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DRUG RECORD

 

NALTREXONE

OVERVIEW
Naltrexone

 

Introduction

Naltrexone is a synthetic opioid antagonist used in prevention of relapse of opiate adiction and alcoholism.  Naltrexone has been associated with low rates of serum enzyme elevations during therapy and with rare instances of clinically apparent liver injury.

 

Background

Naltrexone (nal trex' one) is orally available opioid antagonist which blocks the euphoric effects of administered opiates.  Naltrexone is a relatively pure antagonist and has no analgesic activity.  Naltrexone has been shown to aid in maintenance of an opioid-free state in detoxified patients and to help in other addictions.  Naltrexone was approved for use in the therapy of opioid and alcohol dependence in the United States in 1984.  Naltrexone is available in tablets of 50 mg in several generic formulations and under the brand name Revia.  More recently, injectable suspensions of naltrexone (Vivitrol) and solutions of methylnaltrexone (Relistor) have become available. The usually recommended dose of the oral preparation is 50 mg daily.  The injectable suspension is given intramuscularly and the solution subcutaneously every 4 weeks.  Naltrexone must be started carefully in patients with opioid abuse to avoid precipitous withdrawal reactions.  The most common side effects are headache, sleep disturbance, anxiety, dizziness, nausea, diarrhea and rash.

 

Hepatotoxicity

Naltrexone therapy is typically given to patients with a high background rate of liver disease (injection drug use or alcoholism) and has been associated with variable rates of serum enzyme elevations (0% to 50%), values above 3 times the upper limit of normal occurring in approximately 1% of patients and occasionally leading to drug discontinuation.  However, several studies have shown that the rate of ALT elevations during naltrexone therapy is similar to that with placebo.  Most serum aminotransferase elevations during naltrexone therapy are mild and self limiting, resolving even with continuation of therapy.  While several rare instances of acute, clinically apparent liver disease have been reported in patients taking naltrexone, the role of the medication in the liver injury has not always been clear and there has been no clear description of the clinical features of the injury.  Thus, while often considered hepatotoxic, naltrexone has not been definitively linked to cases of clinically apparent liver injury.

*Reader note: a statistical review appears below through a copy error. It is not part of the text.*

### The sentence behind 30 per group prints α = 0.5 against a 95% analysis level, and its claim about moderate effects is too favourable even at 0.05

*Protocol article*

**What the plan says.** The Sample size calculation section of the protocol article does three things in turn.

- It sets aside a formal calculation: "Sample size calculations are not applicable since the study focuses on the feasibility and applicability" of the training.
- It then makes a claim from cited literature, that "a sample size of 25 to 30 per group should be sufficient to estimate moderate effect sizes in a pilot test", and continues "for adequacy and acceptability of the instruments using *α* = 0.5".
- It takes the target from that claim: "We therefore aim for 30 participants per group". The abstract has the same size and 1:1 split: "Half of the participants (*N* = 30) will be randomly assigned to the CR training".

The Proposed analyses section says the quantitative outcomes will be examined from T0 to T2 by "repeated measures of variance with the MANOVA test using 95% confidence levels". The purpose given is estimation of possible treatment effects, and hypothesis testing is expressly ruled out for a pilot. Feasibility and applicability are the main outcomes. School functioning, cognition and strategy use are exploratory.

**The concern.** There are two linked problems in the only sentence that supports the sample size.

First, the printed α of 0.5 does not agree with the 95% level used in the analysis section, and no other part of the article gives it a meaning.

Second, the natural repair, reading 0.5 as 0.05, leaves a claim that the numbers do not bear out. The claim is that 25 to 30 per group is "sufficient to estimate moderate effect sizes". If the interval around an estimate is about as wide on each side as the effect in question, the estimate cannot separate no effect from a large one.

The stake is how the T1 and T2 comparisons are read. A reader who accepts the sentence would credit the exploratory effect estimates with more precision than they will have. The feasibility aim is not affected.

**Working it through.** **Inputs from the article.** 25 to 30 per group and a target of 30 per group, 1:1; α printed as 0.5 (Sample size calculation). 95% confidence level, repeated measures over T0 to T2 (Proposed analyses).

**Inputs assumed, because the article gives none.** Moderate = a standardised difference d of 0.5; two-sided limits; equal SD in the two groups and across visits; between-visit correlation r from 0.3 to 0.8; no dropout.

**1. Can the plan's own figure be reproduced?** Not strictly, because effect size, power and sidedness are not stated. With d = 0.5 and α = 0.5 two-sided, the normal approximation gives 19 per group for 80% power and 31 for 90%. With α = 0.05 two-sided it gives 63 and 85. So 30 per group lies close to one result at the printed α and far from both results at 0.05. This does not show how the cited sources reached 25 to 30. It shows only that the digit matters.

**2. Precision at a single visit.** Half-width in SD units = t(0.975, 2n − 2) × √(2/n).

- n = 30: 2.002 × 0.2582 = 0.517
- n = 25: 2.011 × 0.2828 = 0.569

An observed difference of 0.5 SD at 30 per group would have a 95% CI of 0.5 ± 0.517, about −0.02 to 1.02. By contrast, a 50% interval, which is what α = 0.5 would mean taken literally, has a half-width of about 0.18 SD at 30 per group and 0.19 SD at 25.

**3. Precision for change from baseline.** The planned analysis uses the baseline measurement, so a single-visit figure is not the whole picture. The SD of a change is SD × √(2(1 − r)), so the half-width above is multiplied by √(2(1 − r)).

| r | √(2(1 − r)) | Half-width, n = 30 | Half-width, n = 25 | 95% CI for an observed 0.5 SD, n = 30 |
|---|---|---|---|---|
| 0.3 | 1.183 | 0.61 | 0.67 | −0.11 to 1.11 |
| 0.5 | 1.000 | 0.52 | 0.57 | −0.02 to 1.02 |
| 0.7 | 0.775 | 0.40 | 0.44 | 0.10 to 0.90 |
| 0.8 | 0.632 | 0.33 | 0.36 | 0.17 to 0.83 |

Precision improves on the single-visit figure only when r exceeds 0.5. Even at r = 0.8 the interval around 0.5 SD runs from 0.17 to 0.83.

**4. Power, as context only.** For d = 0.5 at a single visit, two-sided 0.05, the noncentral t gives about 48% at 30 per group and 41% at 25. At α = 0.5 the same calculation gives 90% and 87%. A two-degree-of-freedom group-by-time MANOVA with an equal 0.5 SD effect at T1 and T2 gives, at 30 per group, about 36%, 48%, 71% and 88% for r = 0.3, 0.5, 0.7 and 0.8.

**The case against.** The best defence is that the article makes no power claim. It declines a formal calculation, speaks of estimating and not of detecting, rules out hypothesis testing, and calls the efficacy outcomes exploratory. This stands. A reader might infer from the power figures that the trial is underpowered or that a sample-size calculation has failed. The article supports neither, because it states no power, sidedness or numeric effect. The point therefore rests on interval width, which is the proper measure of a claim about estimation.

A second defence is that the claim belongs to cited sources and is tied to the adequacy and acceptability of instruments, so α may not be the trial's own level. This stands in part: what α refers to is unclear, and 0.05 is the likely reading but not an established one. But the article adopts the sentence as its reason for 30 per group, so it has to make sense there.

Mechanism of Injury

Naltrexone is a relatively pure opioid antagonist and is rapidly metabolized by the liver to inactive forms.  The cause of hepatic injury is not known, but may be partially dose dependent direct toxicity.

Agents in clinical use in therapy of alcohol abuse and dependence include acamprosate, disulfiram, methadone, and naltrexone.


Drug Class:  Substance Abuse Treatment Agents; Opioid Antagonists

 

Other Drugs in the Class, Opioid Antagonists:  Nalmefene, Naloxegol, Naloxone


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PRODUCT INFORMATION
Naltrexone

REPRESENTATIVE TRADE NAMES
Naltrexone – Generic, Revia®, Vivitrol®


DRUG CLASS
Substance Abuse Treatment Agents; Opioid Antagonists


COMPLETE LABELING

Product labeling at DailyMed, National Library of Medicine, NIH


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DRUG CAS REGISTRY NUMBER MOLECULAR FORMULA STRUCTURE
Naltrexone 16590-41-3 C20-H23-N-O4 Naltrexone Chemical Structure

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REFERENCES
Naltrexone

 

References updated: 30 January 2014

  1. Zimmerman HJ. Narcotic analgesics. In, Zimmerman HJ. Hepatotoxicity: the adverse effects of drugs and other chemicals on the liver. 2nd ed. Philadelphia: Lippincott, 1999, pp. 710-11.  (Expert review of hepatotoxicity published in 1999; mentions that trials of naltrexone have reported serum aminotransferase elevations in up to 30% of recipients, an effect that appeared to be partially dose dependent).

  2. Larrey D, Ripault MP. Illegal and recreational compounds. Hepatotoxicity of psychotropic drugs and drugs of abuse. In, Kaplowitz N, DeLeve LD, eds. Drug-induced liver disease. 3rd ed. Amsterdam: Elsevier, 2013, pp. 456-7.  (Review of hepatotoxicity of drugs of abuse does not discuss naltrexone).

  3. O’Brien CP. Drug addiction. In, Brunton LL, Chabner BA, Knollman BC, eds. Goodman & Gilman’s the pharmacological basis of therapeutics. 12th ed. New York: McGraw-Hill, 2011, pp. 649-59.  (Textbook of pharmacology and therapeutics).

  4. Atkinson RL, Berke LK, Drake CR, Bibbs ML, Williams FL, Kaiser DL. Effects of long-term therapy with naltrexone on body weight in obesity. Clin Pharmacol Ther 1985; 38: 419-22. PubMed Citation  (Modest increases in serum aminotransferase levels occurred in some patients receiving naltrexone in doses of 50-100 mg daily).